Things are getting away from us. What do we do about tomorrow? Florida will become hotter, as will everyplace else, and then why wouldn’t the toads move north? At the moment, the lighted scoreboard seems to read: advantage toads.
This article makes me think that flora and fauna may be able to evolve at the rate of climate change (or maybe not)
Now, you could take a very rose-tinted view of this and ask why we care about the environment. Species will adapt to it. That’s what you’re showing. Well, the answer is, most species won’t adapt. Some will, but most won’t, and that’s why cities aren’t full of giraffes, and elephants, and many other animals. They can’t adapt to our surroundings, so they haven’t adapted. But by studying the evolutionary process going on in cities, it’s a great opportunity to understand what determines whether one species can make it and another won’t, and what we might do to promote the persistence of these species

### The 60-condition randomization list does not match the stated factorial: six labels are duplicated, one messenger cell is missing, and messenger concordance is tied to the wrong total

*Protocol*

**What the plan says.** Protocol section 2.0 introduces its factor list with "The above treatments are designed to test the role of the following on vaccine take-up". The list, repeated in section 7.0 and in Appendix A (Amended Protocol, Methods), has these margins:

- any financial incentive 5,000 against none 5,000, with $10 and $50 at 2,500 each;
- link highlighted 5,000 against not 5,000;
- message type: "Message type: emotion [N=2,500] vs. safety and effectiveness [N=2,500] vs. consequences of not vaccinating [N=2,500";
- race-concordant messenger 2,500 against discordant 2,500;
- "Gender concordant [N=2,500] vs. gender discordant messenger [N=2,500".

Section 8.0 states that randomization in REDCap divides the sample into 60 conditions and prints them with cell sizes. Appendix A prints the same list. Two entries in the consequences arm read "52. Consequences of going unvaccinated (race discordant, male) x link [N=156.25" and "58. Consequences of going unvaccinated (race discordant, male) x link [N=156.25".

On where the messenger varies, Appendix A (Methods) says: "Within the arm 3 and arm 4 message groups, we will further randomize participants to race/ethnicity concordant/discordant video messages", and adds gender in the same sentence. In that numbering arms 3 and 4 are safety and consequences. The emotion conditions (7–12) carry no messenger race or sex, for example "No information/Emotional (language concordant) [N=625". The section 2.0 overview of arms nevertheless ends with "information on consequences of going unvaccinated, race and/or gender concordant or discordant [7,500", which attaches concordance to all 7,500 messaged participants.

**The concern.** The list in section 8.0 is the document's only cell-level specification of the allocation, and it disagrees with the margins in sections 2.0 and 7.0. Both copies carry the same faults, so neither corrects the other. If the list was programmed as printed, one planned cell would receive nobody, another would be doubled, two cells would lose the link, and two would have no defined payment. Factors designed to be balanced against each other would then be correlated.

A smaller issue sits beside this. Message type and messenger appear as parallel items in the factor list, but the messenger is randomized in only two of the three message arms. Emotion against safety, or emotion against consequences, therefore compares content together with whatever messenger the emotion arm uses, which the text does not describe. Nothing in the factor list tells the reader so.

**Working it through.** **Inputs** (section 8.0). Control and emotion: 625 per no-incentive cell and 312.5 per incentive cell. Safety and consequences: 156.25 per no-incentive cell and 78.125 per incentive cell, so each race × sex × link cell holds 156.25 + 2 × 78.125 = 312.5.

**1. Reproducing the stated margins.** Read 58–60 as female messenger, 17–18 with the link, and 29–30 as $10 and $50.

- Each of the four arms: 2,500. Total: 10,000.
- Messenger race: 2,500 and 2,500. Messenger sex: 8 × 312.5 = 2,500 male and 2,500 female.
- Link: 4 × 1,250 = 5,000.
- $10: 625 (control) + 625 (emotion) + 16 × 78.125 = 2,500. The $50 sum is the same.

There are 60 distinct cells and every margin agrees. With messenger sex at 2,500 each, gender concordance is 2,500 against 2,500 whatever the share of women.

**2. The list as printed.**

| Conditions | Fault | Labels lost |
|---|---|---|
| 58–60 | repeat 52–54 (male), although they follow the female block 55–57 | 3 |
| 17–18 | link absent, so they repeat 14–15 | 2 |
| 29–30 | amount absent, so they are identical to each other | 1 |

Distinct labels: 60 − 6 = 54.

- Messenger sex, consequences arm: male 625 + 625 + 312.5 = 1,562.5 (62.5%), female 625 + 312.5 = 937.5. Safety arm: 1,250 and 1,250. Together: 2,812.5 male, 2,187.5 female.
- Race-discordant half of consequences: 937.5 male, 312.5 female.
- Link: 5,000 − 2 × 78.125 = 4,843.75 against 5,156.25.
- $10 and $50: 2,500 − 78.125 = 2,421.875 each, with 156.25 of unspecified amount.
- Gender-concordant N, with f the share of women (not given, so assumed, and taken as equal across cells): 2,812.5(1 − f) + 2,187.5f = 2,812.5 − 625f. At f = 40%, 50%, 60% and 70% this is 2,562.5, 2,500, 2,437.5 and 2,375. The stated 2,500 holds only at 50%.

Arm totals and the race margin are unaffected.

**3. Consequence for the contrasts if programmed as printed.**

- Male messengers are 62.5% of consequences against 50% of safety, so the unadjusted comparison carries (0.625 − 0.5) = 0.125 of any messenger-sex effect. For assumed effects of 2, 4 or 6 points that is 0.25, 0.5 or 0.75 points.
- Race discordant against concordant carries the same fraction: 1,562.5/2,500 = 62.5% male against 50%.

Paul Kingsnorth (author of Uncivilization) says this:
People often call me dystopian. They think, “This guy says the apocalypse is coming and there’s nothing we can do, so we should all have a party.” I like a party as much as the next man, but that’s not the point I’m making. I’m saying we should be honest about what’s happening and not entertain fantasies about how we can turn it around with, for example, global governance. How does that focus your mind? Where does that leave you? What do you do? Dark Mountain starts with those questions.